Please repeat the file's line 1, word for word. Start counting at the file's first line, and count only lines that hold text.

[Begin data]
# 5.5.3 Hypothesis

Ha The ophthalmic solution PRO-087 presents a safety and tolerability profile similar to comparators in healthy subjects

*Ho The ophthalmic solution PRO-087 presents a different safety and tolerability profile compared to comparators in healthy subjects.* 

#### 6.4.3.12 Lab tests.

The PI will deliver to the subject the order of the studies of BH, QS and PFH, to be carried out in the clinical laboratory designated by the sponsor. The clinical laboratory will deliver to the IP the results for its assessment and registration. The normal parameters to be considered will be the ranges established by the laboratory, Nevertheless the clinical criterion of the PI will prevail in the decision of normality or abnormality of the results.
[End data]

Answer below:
# 5.5.3 Hypothesis